To the lad that is 'cue'ing (you people have access to dictionaries, don't you?) the fanboi's, typically I can only see Microsoft style fanbois shilling/trolling. Go away.
£600 seems very steep, but then compare that to an N96 (which retails sim free for £499.99) or a BlackBerry Bold 9000 (sim free for £449.99) or the HTC Touch HD (£499.99), et c. £600 seem's on the money, given Apple's normal pricing behaviour. Perspective free "journalism" from The Register since 1994.
That HMV will start offering this? As a Guernsey citizen, all iphones are unlocked even when bought from the networks (They even give you a charger adaptor!) and as HMV direct is based there, don't suppose they'll be doing the same to bring the prices down?
Although, guess they don't want to hurt their ipod sales in store.
Oh, and FYI, Jersey isn't in the EU so that's not the relevant legislation. Is due to their status as crown dependencies and access to the common market, not the Union.
"They do. That's the whole point of the 'single economic community' aspect of the EU- if they sell it in the EU, it is purchasable from anywhere in the EU- it's no more complicated than that. You might have to use a French web site to get one, but there's nothing stopping you from doing it."
You'd think so wouldn't you? Doesn't actually work that way in practice. I've been blocked from buying items of amazon.co.uk here in Ireland (logitech stuff last time it happened) which I thought was illegal.
The only EU country IMHO where officially non Sim-locked iPhones are sold is Italy. If you do a bit of searching, you can get the 16GB one for as low as EUR 420 + VAT. With 20% Italian VAT this comes to EUR 504 (or £464). If you are a UK company, your cost is only £445 (with 15% UK VAT), so the £600 is pretty steep. And I am sure even the EUR 420 price is negotiable & goes down with quantity...
There is nothing stopping any of us to do a simple search on ebay.it for example...
"I'm no shill for O2 (God forbid) but isn't half of the attraction of the iPhone deal the unlimited data? Why would anyone pay £550 and then fork out for data usage on top?"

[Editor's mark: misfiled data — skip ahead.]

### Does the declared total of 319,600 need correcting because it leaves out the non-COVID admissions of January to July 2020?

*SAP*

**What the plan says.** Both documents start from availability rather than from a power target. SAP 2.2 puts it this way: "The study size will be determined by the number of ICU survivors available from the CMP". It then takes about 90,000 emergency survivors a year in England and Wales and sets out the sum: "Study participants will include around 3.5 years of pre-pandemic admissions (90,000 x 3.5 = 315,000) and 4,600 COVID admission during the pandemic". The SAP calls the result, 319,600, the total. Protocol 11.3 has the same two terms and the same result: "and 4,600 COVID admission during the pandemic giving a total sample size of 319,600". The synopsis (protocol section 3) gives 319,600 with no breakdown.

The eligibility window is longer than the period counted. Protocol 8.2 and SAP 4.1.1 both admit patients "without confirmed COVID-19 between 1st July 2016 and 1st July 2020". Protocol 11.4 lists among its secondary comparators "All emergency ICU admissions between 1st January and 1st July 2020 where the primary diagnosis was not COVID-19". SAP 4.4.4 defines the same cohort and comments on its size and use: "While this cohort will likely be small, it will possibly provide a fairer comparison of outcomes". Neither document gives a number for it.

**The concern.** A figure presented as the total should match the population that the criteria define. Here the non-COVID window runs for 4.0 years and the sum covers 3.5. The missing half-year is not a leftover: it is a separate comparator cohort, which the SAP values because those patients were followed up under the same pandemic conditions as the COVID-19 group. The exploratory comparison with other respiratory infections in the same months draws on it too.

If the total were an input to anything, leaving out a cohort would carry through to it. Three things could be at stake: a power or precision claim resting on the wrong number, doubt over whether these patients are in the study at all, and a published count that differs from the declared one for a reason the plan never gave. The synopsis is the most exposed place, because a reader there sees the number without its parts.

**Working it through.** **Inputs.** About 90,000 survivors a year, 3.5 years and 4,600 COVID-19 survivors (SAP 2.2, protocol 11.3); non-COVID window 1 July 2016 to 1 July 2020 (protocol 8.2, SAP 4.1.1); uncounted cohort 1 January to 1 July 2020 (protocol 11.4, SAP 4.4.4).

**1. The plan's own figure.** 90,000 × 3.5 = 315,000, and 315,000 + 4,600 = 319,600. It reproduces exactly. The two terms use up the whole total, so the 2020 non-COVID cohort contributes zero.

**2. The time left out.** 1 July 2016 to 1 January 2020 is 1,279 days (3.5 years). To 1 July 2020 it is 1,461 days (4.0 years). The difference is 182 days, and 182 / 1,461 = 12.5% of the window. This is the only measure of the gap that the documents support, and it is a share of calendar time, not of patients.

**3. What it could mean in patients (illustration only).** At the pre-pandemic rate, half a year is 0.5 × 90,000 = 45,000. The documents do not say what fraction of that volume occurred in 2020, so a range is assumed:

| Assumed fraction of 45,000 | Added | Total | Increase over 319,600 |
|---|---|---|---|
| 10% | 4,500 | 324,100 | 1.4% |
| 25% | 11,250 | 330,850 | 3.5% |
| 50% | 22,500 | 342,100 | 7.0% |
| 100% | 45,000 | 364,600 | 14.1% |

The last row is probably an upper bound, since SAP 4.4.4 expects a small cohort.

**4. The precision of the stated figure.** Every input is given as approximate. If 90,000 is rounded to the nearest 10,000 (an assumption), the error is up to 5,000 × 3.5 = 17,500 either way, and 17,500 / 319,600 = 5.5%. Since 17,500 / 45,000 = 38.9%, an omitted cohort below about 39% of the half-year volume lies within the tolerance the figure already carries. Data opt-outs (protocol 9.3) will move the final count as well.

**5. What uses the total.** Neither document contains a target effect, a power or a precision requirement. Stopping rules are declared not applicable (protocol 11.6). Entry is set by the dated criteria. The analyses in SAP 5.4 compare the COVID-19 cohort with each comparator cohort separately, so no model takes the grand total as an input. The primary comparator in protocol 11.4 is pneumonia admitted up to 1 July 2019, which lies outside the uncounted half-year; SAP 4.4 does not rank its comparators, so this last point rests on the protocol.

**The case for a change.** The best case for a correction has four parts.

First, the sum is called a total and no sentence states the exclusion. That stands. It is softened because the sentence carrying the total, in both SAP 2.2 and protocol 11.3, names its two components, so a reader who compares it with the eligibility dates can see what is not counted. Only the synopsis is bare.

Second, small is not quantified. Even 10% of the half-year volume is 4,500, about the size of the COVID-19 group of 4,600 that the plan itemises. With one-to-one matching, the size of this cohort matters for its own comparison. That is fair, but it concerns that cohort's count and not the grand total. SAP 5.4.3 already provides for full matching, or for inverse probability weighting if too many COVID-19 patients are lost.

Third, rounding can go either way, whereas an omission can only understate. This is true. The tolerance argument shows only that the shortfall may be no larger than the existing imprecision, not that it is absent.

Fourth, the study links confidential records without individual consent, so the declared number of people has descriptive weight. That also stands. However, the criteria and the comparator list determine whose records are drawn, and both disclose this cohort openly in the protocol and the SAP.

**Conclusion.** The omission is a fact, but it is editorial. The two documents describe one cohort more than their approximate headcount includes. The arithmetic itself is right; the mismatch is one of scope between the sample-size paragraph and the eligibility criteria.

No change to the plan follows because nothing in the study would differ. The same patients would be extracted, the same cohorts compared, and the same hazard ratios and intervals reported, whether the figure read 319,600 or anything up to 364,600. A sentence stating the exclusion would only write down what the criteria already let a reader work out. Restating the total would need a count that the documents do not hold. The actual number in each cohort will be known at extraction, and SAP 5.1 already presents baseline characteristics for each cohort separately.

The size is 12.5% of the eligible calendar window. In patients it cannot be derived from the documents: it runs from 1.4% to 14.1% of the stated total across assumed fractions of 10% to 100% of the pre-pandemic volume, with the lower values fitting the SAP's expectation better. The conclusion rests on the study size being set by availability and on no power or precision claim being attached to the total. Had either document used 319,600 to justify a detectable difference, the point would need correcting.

Might be you have no O2 coverage, or you have a better "package" on another contract and don't want to change it, or you want to use the iPhone on PAYG, use worldwide or cheap local sims overseas, etc.
Though of course you could buy the O2 version and get it unlocked, but you are paying the same ultimately to be tied to a contract you may not want.
If this was any other manufacturer however the sim free price would probably work out cheaper than the subsidised price + contract, at least for some people depending on usage.
You are being very naive if you can't see how the mass adoption of the Apple Dock Connector by a substantial sector of electronics manufacturers is the fruit of a calculated strategy by Apple to 'lock down' consumers to Apple branded mp3 players, and next, cellular phones. This can only lead to consumers having less choice in the future and thus the victims of Apple's demonstrated failure to innovate. Look at the latest Nano. Refined, filtered and extrapolated into utter crap in the name of profitability. This is the ultimate future for all Apple products. Once there's no credible competition left for Apple to copy 'only a bit better, a bit more stylish', Apple will simply run out of ideas and have no motivation to innovate.
The ability to output the audio from portable media devices via the headphone socket to 'iPod Compatible' electronics goods is a paltry consolation compared to the mating of two devices via the ADC. Apple know this and have used it to their advantage in the mp3 player market.
Now watch as they dominate and destroy the cellular phone market.
Apple have thus far priced and contract-tied and the iPhone to 'cream off' the most profitable cellular phone users from the market. They will slowly work their way down the user base until they reach customers providing their lowest acceptable call revenue. Although this does not appear to impact other phone manufacturers, it does. The subsidised prices of other brands of cellular phones will be forced to rise as the more lucrative air-time contracts defect to Apple, resulting in less profit for the manufacturers. As those manufacturers make less profit, they have less funding for R&D and the downward spiral commences.
As for the unlocked price of the iPhone, look at the Nokia 5800 for comparison. Similar hardware at less than half the price with the same Jersey retailer, only it's not Apple, so no me-too sheep factor.
"Working it out over 18 months...
By Tony Chandler Posted Tuesday 24th March 2009 15:39 GMT
...this would cost you £31 a month. Makes the £3.50 extra you'd pay for 600 minutes, 500 texts and unlimited* data on O2 sound not too shabby. Unless of course you were already in a contract etc.
*yeah, yeah, I know"
I'm under the impression it is actually unlimited on iphones now. it was a fairuse policy of up to 250mb per month (more than enough for most people) but it is now only limited by the hours you can stay awake